With the better part of three weeks to go in 2011, I've received far fewer holiday cards than business surveys about what 2012 will bring.
Perhaps no one's feeling very festive after this hard slog of a year. The business forecasts are far from jolly. Their tone is one of continued caution and littered with the U-word - uncertainty.
While I think it's far more important to follow what people and businesses do rather than what they say they'll do, it can be useful to scan the results of such surveys for possible trends.
For many, job growth is the only thing that matters. But as we've heard often throughout the recession and tepid recovery, job growth only follows from sales growth.
TD Bank N.A. last week released results of a survey of 200 executives of companies with annual sales between $25 million to $250 million. Encouragingly, 75 percent of the respondents said they expected sales to increase in 2012, including 27 percent who anticipate an increase of 10 percent or more.
While that should bode well for hiring, when asked how they'll deploy capital in 2012, 40 percent answered "technology." The next most likely area was "improvements to existing facilities" at 17 percent. Hiring and workforce development was tied for third at 12 percent, with new construction and acquiring office equipment or heavy machinery.
That emphasis on technology was also picked up by discussions at a recent meeting held by the Philadelphia office of KPMG L.L.P. and attended by more than 100 business leaders.
The auditing and tax-advisory firm regularly surveys professionals who are definitely not of the "man on the street" variety. They are the senior executives who serve on the audit committees of corporate boards and they very much view the world in terms of opportunity and risk.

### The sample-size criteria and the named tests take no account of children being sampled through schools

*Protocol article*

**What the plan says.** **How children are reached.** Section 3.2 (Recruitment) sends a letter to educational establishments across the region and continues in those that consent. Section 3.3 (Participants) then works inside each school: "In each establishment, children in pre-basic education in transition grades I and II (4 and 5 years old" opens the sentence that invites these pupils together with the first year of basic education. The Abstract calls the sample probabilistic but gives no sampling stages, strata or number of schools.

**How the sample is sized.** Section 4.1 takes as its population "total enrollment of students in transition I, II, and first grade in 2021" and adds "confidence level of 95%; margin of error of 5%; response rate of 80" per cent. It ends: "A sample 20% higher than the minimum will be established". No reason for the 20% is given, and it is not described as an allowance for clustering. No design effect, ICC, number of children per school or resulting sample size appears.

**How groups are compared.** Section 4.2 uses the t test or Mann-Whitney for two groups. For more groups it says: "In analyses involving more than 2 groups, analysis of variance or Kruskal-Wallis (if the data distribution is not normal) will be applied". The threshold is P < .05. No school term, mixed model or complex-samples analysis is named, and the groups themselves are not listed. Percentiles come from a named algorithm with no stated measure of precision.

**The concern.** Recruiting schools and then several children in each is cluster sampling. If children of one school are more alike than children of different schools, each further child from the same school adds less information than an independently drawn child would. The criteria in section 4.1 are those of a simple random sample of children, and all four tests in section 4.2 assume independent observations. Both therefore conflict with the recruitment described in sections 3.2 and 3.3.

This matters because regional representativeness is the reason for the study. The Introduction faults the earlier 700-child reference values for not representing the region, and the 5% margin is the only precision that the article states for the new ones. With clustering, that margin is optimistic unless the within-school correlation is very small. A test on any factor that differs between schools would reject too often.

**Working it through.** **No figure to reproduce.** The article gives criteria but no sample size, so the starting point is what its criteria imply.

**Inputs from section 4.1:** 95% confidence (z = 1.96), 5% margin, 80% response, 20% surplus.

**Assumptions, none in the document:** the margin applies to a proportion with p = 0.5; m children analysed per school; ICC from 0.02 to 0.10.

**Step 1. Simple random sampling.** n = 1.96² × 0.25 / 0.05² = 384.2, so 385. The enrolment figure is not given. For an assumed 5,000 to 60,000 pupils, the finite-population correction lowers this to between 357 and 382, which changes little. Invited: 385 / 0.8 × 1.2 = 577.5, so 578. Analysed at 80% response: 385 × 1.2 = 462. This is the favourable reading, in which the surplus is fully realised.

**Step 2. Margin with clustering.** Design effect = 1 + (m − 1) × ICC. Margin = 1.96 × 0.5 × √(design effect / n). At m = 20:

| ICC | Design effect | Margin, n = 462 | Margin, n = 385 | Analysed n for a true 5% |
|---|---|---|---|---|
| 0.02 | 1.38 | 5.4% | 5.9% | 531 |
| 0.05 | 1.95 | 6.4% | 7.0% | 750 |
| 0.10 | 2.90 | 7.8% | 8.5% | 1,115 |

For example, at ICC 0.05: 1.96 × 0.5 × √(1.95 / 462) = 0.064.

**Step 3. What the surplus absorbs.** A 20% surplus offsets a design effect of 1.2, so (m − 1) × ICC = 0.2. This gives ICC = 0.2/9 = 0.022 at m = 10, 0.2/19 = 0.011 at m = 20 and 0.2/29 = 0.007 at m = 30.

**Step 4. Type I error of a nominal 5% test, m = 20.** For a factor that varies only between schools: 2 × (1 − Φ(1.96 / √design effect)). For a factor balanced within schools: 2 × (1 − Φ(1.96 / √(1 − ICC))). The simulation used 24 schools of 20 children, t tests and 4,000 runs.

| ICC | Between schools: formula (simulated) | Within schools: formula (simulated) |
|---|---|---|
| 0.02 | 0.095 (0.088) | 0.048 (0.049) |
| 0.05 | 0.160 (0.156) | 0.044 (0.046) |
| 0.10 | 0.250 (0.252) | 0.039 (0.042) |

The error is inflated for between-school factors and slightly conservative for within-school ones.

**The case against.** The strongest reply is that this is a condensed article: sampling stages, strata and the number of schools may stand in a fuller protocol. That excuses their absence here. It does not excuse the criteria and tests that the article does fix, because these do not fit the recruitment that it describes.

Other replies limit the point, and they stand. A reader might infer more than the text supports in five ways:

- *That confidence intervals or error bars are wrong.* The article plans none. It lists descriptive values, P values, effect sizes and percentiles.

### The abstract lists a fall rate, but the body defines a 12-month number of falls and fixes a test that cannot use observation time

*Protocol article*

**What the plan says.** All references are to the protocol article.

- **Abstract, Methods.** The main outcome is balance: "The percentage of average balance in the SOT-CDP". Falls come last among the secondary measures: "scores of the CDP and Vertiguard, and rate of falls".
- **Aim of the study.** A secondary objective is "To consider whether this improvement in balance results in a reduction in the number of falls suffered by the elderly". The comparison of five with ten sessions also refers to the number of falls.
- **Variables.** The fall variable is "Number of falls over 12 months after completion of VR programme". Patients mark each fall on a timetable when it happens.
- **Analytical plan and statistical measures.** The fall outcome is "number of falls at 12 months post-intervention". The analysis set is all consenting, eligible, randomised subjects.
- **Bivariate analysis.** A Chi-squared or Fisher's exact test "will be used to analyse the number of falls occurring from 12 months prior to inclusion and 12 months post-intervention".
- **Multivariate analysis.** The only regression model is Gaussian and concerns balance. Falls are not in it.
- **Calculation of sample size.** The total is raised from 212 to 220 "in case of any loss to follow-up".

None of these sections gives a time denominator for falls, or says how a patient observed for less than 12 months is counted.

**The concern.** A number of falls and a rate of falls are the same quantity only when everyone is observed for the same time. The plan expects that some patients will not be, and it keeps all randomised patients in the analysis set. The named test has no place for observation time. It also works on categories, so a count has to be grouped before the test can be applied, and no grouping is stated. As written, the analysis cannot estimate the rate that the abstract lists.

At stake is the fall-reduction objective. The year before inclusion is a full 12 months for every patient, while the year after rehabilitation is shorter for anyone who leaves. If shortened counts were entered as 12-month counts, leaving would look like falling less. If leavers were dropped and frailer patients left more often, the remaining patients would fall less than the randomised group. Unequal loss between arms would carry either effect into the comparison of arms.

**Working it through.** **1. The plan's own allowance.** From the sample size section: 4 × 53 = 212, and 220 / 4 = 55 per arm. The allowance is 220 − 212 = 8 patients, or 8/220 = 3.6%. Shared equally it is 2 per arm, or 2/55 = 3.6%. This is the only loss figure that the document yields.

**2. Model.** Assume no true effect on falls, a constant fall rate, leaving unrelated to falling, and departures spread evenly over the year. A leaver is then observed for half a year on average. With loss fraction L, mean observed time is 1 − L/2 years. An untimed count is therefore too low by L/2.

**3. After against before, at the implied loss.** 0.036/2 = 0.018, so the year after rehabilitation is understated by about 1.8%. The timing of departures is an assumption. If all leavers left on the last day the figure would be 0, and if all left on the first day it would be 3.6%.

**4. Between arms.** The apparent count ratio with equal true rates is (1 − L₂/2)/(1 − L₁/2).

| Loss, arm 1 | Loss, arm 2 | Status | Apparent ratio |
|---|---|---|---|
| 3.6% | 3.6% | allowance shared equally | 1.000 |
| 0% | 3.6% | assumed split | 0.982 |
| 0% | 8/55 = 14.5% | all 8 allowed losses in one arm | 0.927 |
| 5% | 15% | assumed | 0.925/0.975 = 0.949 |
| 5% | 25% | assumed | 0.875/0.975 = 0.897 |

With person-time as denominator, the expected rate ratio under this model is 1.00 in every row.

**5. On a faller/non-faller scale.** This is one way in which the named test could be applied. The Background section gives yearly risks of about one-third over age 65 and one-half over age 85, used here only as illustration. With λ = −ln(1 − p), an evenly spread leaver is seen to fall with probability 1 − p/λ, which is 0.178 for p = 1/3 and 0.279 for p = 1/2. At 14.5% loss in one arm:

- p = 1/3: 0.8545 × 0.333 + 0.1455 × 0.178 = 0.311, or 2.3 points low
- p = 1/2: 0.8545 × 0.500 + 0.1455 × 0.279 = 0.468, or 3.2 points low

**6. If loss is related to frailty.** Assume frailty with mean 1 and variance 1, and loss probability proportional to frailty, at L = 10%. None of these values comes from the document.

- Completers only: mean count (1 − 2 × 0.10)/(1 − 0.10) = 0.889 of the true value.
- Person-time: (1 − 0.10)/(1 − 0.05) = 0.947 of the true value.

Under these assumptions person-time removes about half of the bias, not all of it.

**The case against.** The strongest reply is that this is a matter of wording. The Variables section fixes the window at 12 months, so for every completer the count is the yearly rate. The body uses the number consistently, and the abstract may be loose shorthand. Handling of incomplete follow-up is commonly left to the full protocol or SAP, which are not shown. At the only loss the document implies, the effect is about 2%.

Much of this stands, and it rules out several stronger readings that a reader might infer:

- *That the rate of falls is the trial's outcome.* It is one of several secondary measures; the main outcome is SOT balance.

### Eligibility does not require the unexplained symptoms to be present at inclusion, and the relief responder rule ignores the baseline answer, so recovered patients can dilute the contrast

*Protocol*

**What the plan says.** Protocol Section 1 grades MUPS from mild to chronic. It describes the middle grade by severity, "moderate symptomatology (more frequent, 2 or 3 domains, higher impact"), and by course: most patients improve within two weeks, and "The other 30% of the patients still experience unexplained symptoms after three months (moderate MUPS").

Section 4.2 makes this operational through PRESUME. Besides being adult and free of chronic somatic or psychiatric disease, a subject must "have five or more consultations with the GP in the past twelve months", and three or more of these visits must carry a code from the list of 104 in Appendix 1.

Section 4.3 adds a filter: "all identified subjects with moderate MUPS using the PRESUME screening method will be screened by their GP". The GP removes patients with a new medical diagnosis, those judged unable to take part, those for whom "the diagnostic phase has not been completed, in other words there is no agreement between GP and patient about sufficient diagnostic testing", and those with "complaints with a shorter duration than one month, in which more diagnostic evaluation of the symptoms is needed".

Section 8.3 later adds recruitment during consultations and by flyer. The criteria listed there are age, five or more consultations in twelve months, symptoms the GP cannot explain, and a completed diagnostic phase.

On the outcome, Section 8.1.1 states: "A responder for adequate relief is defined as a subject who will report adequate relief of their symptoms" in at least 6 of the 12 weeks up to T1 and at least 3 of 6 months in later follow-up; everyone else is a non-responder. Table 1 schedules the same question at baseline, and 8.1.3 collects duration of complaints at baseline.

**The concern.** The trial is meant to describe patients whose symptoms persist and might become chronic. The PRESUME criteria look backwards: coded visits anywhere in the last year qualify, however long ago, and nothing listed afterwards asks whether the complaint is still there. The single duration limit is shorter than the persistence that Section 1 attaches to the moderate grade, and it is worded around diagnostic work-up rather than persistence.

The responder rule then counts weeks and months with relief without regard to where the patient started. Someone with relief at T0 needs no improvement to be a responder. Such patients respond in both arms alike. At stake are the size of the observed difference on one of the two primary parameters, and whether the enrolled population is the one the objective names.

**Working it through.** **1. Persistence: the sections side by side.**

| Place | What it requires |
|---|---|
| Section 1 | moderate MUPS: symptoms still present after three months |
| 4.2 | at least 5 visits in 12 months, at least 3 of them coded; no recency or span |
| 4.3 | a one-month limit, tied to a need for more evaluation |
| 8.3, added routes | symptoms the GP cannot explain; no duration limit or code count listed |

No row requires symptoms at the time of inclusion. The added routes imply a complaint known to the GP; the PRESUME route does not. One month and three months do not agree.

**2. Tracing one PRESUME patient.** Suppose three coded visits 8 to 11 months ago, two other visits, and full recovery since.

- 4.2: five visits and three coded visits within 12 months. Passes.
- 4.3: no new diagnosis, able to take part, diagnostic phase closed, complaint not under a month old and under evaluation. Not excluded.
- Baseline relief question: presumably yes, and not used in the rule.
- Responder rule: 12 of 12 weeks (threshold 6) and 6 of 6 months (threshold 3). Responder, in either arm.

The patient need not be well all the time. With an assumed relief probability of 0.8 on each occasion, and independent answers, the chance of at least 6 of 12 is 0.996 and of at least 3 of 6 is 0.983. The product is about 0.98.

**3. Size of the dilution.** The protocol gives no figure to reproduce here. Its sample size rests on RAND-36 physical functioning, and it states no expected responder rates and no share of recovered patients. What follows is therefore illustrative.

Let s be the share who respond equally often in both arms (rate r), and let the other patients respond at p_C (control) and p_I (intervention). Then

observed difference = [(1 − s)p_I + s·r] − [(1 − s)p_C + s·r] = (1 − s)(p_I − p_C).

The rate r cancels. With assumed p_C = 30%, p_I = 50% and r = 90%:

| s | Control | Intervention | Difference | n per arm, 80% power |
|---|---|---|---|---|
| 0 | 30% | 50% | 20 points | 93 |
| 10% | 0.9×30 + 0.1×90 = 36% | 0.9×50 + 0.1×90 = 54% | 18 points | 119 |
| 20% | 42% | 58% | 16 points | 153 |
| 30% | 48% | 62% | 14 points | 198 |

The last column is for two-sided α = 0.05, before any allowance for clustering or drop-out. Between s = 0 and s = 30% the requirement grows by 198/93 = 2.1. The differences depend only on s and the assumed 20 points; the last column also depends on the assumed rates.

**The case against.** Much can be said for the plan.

Jerry Maginnis, KPMG's Philadelphia managing part-
ner, said much of the program revolved around companies' adoption of social media strategies and governance policies to minimize their risk. Where information technology may once have been viewed as something akin to "plumbing" - and thus beneath boardroom consideration - firms now see IT as a "strategic issue" and a new source of potential risk, he said.
KPMG also asked about profit expectations and hiring plans in 2012. Only 19 percent of those who responded indicated plans to hire over the next six months, down from 22 percent in a similar survey in May. As for profits, 59 percent expect a fatter bottom line in 2012, down from 72 percent in May.
Over the next few weeks, keep an eye on individual companies' projections for 2012 sales and earnings. On Tuesday, Wilmington-based DuPont Co. is scheduled to provide its 2012 forecast.
Economists are never at a loss for prognostications, and the Federal Reserve Bank of Philadelphia's latest Livingston Survey shows 35 of them lowering their targets for economic growth to 2.5 percent in first six months of 2012. They also don't see the unemployment rate budging much, calling for an 8.7 percent rate in December 2012.